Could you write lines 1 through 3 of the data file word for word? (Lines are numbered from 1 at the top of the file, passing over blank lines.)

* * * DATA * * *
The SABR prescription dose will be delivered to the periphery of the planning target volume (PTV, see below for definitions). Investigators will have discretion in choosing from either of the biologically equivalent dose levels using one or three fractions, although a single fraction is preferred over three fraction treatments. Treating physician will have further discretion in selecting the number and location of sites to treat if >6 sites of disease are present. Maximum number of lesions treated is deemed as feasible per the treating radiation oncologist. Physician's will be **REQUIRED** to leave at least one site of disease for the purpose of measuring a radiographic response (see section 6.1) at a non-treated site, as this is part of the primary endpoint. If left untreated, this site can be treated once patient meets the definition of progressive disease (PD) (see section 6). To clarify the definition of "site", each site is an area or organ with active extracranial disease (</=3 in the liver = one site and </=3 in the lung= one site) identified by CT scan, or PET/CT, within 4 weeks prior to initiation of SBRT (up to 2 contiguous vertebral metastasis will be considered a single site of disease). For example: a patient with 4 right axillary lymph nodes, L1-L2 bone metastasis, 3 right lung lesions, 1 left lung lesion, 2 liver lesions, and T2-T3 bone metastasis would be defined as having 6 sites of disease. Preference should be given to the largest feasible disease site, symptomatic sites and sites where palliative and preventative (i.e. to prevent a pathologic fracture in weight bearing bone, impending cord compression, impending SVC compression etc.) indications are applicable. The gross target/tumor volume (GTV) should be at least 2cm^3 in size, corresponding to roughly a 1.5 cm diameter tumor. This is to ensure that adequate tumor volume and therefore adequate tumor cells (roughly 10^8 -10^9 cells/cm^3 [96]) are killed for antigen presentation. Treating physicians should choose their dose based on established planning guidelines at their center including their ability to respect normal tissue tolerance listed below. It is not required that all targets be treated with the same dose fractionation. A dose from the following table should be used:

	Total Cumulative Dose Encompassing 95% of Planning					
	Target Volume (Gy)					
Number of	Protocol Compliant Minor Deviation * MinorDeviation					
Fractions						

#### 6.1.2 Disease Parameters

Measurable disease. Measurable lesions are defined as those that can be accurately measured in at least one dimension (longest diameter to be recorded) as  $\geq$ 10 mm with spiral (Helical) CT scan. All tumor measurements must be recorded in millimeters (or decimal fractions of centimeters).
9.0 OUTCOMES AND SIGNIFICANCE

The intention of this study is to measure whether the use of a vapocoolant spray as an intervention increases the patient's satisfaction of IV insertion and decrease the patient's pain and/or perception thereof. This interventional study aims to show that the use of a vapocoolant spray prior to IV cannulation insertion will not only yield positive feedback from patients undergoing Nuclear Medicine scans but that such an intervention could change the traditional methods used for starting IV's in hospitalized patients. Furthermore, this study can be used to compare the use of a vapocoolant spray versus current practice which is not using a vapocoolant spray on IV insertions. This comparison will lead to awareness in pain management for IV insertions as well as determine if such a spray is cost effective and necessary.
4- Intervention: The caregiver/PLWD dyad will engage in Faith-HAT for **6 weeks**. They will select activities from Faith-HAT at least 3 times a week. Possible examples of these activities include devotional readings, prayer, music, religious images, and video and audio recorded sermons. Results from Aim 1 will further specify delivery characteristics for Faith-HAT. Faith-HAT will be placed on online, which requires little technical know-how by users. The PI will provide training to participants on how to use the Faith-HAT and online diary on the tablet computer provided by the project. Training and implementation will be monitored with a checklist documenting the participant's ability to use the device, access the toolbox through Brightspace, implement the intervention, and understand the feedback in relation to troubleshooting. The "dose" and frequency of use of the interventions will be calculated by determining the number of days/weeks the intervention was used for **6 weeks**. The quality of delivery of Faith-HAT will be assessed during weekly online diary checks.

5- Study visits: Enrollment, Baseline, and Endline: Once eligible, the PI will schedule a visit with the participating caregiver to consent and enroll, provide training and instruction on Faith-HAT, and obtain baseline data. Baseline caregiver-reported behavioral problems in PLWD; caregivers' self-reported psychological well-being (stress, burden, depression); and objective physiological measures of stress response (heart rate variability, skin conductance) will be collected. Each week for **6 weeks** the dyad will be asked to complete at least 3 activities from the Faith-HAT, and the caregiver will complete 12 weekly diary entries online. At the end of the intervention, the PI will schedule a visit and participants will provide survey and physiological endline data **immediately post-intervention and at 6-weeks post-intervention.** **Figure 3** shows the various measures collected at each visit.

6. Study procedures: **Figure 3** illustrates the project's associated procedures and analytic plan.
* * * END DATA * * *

The SABR prescription dose will be delivered to the periphery of the planning target volume (PTV, see below for definitions). Investigators will have discretion in choosing from either of the biologically equivalent dose levels using one or three fractions, although a single fraction is preferred over three fraction treatments. Treating physician will have further discretion in selecting the number and location of sites to treat if >6 sites of disease are present. Maximum number of lesions treated is deemed as feasible per the treating radiation oncologist. Physician's will be **REQUIRED** to leave at least one site of disease for the purpose of measuring a radiographic response (see section 6.1) at a non-treated site, as this is part of the primary endpoint. If left untreated, this site can be treated once patient meets the definition of progressive disease (PD) (see section 6). To clarify the definition of "site", each site is an area or organ with active extracranial disease (</=3 in the liver = one site and </=3 in the lung= one site) identified by CT scan, or PET/CT, within 4 weeks prior to initiation of SBRT (up to 2 contiguous vertebral metastasis will be considered a single site of disease). For example: a patient with 4 right axillary lymph nodes, L1-L2 bone metastasis, 3 right lung lesions, 1 left lung lesion, 2 liver lesions, and T2-T3 bone metastasis would be defined as having 6 sites of disease. Preference should be given to the largest feasible disease site, symptomatic sites and sites where palliative and preventative (i.e. to prevent a pathologic fracture in weight bearing bone, impending cord compression, impending SVC compression etc.) indications are applicable. The gross target/tumor volume (GTV) should be at least 2cm^3 in size, corresponding to roughly a 1.5 cm diameter tumor. This is to ensure that adequate tumor volume and therefore adequate tumor cells (roughly 10^8 -10^9 cells/cm^3 [96]) are killed for antigen presentation. Treating physicians should choose their dose based on established planning guidelines at their center including their ability to respect normal tissue tolerance listed below. It is not required that all targets be treated with the same dose fractionation. A dose from the following table should be used:

	Total Cumulative Dose Encompassing 95% of Planning					
	Target Volume (Gy)					